All the world’s a stage and each man in his time plays many parts. (To borrow loosely from Shakespeare). How’s your role-playing going?
Are you busily working “on” the business and including, sales, PR, event management, marketing and promotion into your juggling act? Well you have just added the title of Marcoms Manager to your job description. Learn more about how it can help you to succeed.
Marcoms to Build Your Brand
In our work we have so many roles to play and our job description is varied to say the least. But at the end of the day your role is to establish a successful business. Success is measured in a number of ways but usually through profit and sales results. One way to help increase sales is to create awareness of your business and service.
Messages about your product or service are delivered and received in a number of ways. Hundreds of ways in fact. There’s communication everywhere. We’re bombarded with information from the moment we wake up, to the time we fall asleep at night, and it’s getting faster, busier and crazier. Or is that just me? We not only have our traditional forms of media such as TV, print and radio sending us messages, there’s brochures, billboards bus-backs and of course all the new media like the internet, blogs, cable TV and the rest.
So how do we break through all this noise? How do we stand out so that ultimately people buy our product or service?
It seems most large companies these days are combining or blending all the roles associated with building and maintaining relationships. These roles can include public relations, media management, marketing and advertising, and come under the umbrella of marcoms, a blend of marketing and communication. As business owners you need to ensure you have a range of this activity covered as the successful integration and application of all these strategies will ensure not only profitable results for your business but an increase in exposure, recognition and brand reputation.
Here’s a brief checklist to see if you’re incorporating these tactics into your role.
* Marketing, client sales calls and visits, new client development, database management, building referral networks, affiliate programs or alliance opportunities. An integral part of your business that needs to be addressed daily and one area most businesses do work at consistently. However by incorporating some other marcoms strategies you can support and maximise your marketing efforts.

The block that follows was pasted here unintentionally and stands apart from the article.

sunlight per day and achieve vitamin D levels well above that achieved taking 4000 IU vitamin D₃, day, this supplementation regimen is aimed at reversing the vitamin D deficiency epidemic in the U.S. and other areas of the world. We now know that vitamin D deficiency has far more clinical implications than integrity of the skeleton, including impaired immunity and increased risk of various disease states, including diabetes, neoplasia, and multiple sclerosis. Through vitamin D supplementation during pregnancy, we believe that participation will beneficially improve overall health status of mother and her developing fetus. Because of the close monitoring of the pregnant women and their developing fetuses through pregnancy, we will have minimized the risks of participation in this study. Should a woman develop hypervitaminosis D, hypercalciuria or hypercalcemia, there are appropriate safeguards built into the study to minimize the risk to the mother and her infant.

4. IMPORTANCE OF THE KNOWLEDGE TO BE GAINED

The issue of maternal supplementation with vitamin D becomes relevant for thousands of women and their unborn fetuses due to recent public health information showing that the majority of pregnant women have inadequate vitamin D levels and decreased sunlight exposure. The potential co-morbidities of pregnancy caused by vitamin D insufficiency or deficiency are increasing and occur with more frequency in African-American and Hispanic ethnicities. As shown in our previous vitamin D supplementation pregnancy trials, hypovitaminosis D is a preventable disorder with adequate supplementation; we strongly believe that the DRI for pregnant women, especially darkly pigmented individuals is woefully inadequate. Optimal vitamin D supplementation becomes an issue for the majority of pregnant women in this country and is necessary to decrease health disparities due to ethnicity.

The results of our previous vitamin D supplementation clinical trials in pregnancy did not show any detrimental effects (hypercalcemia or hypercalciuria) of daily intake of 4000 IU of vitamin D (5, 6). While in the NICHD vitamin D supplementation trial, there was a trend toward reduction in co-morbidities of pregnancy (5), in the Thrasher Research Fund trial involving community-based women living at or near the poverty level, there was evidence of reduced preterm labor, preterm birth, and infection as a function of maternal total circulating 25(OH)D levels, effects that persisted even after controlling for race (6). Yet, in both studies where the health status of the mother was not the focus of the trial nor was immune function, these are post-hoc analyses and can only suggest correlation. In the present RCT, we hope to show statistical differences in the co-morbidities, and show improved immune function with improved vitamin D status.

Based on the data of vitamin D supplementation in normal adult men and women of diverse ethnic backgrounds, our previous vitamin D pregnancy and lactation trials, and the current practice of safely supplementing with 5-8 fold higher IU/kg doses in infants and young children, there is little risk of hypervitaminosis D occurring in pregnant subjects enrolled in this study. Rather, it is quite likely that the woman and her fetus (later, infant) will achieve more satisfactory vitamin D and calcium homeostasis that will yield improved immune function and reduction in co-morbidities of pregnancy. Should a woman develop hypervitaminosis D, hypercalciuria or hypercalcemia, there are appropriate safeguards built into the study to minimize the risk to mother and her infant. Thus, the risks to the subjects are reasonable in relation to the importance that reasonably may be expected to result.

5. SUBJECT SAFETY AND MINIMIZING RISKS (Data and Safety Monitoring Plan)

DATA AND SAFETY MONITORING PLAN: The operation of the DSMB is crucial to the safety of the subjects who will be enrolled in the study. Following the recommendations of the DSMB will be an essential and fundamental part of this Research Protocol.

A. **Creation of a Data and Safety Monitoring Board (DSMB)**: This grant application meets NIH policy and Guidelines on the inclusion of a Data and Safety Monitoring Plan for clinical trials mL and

* Communication, internal and external through e-News, articles, publications, annual reports, brochures, direct mail, postcards and other communication collateral. We need to communicate consistently with our existing clients to keep us “front of mind”. Yet by furthering our communication reach perhaps by submitting articles to trade or consumer magazines you will gain wider recognition for your business.
* Advertising, classified advertisements in your local paper, display advertising, yellow pages, radio, Internet and Google ads. Advertising is expensive particularly as a stand alone tool for creating awareness. However a small amount of advertising along with your other communication efforts will bring about maximum ROI.
* Event management, trade shows, open days, networking events, seminars, speaking opportunities, client office drinks or a business lunch.
* Media strategy, sending out media releases, publicity editorial, interviews and photo opportunities, building media relationships and media launches.
* New media management, website content, website promotion, e-Books, e-Zines, blogs, on-line networks, search engine optimisation.
Like the rest of this checklist, this is a whole communication strategy on its own! Having an online presence is almost mandatory these days, but your website needs to be more than just an online PR brochure. You need to keep telling people about it and to incorporate a range of website promotion tactics such as:
Put your web address on all your communication collateral, media releases, brochures, newsletters, business cards, postcards, letterhead, email signatures and invoices. Send out a regular e-newsletter to your database that offers tips and information and a link back to the site. Present interactive features on your site that keep visitors returning; perhaps a competition or an on-line survey as well as lots of free valuable information. Put your domain name on promotional products such as pens, coffee mugs, or key rings. Perhaps even the company car! Have it on your voicemail messages or your on-hold message service.
*Promotion, competitions or giveaways are a good way to create further awareness.
As business owners we do wear many hats – that of entrepreneur, financial controller, lawyer and salesperson. Often the one area that gets overlooked is the communication and promotion of the company. But as the infamous promoter PT Barnum once said, “Without promotion something terrible happens – nothing!”